Closing Istanbul's seismic gap

The North Anatolian Fault breaks into a complicated network of fault branches under the Marmara Sea, where it passes just 20 kilometers south of Istanbul, Turkey’s largest city.

Credit: 

Tobias Hergert

Since 1939, a progression of deadly earthquakes has been marching westward across Turkey’s North Anatolian Fault, stalking the mega-city Istanbul. Just over a decade ago, a magnitude-7.4 quake struck near Izmit, 100 kilometers east of Istanbul, killing 18,000 people. All signs point to Istanbul as the next likely target. But a new study suggests Turkey’s largest city may be struck by a series of moderate earthquakes, rather than one big event.

The North Anatolian Fault is a 1,500-kilometer-long east-west trending fault that runs across most of Turkey. Strain has been building up along the 150-kilometer-long stretch of the fault that lies just 20 kilometers south of Istanbul since the last large earthquake to strike the Marmara Sea in 1766. Because the North Anatolian strike-slip fault bears a strong geophysical resemblance to California’s San Andreas Fault system, the region has been studied extensively. But despite all the scrutiny, estimating the rate of slip along the western North Anatolian Fault has proven difficult due to the complexity of the fault system in the west, under the Marmara Sea.

Because the rate of slip along a fault controls the amount of strain accumulated and then released during an earthquake, calculating an accurate rate of slip is essential to understanding how large an event could strike a given region. Slip rates for the North Anatolian Fault have previously been reported as anywhere between 12 and 28 millimeters per year. To narrow this range, Tobias Hergert, a geophysicist at the University of Karlsruhe in Germany, and colleagues created new models using recent seismic studies of the complex fault branches under the Marmara Sea.

“Previous models were only able to take the main branch [of the North Anatolian Fault] into account,” Hergert says. “We were able to include many of the smaller fault strands that have only recently been mapped.” Their models, published in Nature Geoscience, indicate that the smaller faults are actually accommodating much of the fault’s movement. The North Anatolian Fault is therefore only slipping by between 12 and 17 millimeters per year, Hergert says.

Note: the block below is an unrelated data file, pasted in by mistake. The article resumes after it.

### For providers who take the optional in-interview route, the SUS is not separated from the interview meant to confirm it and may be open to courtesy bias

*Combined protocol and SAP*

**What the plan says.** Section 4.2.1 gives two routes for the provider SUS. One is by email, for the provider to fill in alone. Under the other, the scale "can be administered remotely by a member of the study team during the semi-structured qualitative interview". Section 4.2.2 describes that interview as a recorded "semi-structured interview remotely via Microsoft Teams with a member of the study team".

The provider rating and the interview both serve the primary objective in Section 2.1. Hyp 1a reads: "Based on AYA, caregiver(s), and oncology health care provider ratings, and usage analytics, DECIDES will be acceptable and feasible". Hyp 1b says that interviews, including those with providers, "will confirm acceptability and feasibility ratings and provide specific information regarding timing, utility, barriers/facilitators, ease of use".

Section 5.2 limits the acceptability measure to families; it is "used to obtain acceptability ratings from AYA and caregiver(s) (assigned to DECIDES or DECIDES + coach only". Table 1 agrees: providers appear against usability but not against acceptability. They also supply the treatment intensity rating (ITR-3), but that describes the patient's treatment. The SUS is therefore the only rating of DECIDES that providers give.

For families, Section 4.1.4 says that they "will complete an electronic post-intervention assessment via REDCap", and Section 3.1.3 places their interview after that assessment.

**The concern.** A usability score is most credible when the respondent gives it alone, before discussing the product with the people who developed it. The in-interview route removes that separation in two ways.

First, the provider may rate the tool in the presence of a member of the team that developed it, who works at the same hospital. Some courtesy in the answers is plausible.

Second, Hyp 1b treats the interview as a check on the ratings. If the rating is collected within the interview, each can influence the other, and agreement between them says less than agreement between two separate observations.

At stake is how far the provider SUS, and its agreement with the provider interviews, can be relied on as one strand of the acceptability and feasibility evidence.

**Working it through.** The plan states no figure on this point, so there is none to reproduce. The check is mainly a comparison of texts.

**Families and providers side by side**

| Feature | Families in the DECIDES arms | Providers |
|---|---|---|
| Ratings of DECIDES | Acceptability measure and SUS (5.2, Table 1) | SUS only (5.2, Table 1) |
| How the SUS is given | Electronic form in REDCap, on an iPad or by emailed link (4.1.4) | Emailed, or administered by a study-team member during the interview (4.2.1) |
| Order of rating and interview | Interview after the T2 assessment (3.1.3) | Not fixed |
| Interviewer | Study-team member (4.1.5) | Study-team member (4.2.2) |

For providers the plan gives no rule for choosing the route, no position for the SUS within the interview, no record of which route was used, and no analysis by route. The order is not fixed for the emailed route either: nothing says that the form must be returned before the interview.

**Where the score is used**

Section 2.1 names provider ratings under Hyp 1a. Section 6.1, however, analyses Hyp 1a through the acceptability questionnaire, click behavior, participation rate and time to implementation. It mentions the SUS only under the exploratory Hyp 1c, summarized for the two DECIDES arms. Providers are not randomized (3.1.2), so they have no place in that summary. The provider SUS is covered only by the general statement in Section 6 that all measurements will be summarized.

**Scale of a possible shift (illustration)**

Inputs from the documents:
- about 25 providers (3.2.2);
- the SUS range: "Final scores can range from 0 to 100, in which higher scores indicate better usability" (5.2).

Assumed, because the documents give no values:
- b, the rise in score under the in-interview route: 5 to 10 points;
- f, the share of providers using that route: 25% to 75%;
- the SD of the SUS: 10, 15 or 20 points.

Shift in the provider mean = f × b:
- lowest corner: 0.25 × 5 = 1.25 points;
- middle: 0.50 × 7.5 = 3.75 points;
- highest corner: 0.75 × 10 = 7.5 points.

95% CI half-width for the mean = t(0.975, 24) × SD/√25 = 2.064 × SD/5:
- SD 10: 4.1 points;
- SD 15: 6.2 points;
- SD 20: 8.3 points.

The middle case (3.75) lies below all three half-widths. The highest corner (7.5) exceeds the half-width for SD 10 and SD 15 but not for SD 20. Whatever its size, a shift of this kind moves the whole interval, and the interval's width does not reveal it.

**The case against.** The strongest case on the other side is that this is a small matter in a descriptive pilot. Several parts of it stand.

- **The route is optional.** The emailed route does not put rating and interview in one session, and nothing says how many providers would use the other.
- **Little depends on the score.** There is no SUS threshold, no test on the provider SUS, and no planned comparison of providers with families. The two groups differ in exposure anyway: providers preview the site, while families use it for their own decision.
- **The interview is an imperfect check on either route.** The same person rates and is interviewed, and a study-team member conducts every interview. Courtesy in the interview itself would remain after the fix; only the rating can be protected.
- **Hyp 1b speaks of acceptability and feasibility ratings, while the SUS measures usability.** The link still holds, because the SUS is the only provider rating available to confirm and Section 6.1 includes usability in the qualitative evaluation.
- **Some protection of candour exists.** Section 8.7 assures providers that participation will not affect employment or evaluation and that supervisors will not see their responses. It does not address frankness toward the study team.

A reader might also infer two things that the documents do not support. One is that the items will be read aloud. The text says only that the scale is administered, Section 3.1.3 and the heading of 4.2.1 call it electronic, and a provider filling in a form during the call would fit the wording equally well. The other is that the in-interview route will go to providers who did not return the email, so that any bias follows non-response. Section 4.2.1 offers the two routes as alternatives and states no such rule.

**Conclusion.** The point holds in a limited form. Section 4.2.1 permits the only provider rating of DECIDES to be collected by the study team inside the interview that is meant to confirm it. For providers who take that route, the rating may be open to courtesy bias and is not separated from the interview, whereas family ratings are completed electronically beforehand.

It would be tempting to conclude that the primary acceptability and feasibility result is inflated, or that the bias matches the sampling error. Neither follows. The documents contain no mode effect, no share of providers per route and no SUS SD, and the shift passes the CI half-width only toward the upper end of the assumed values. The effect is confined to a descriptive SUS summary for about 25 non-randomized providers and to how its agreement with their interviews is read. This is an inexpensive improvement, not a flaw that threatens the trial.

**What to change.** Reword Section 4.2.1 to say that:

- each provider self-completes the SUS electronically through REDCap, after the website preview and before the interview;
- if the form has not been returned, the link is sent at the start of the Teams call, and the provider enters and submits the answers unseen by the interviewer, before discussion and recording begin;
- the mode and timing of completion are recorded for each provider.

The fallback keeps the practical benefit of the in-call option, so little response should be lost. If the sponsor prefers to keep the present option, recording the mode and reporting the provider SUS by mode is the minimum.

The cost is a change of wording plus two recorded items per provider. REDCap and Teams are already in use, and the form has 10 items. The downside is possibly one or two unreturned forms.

The new model also indicated more variation in slip rates along sections of the main fault than had previously been noted. “Because of the variability in slip rates along the fault, we concluded that it’s more likely that two or three small to moderate events may fill the seismic gap” — earthquakes less than a magnitude of 7.0 — “rather than one large one,” he says.

But not everybody is ready to write off the North Anatolian Fault’s capability of producing a large earthquake. “I think the answer lies in the past,” says Tom Rockwell, a paleoseismologist at San Diego State University in California who was not involved in the new study. “This region had large earthquakes in 1063, 1509 and 1766, and I see no reason why another large event couldn’t strike this region again,” he says.

Either way, Istanbul is by no means in the clear. Hergert and colleagues are quick to point out that even a moderate event of a magnitude of 7.0 could do serious damage to Istanbul, a populous city with many high rises and somewhat lax building codes. Rockwell agrees: “Whether Istanbul is struck by a magnitude 7 or 7.6, the damage is likely to be substantial.”
 

Mary Caperton Morton
Monday, March 8, 2010 - 06:00

Did you know ...

EARTH only uses professional science journalists and scientists to author our content?  In this era of fake news and click-bait, EARTH offers factual and researched journalism. But EARTH is a non-profit magazine, and at least 10 times more people read EARTH than pay for it. As advertising revenues across the media decline, we need your help to ensure that we can continue bringing you the reliable and well-written coverage of earth science you know and love. Our goal is not only to inform our readers, but to inform decision makers across the economic and political spectrum about the science of our planet. So, we need your help. By becoming a subscriber or making a tax-deductible contribution to support EARTH, you can fund our writers and help make sure the world knows about our planet.

Make a contribution

Subscribe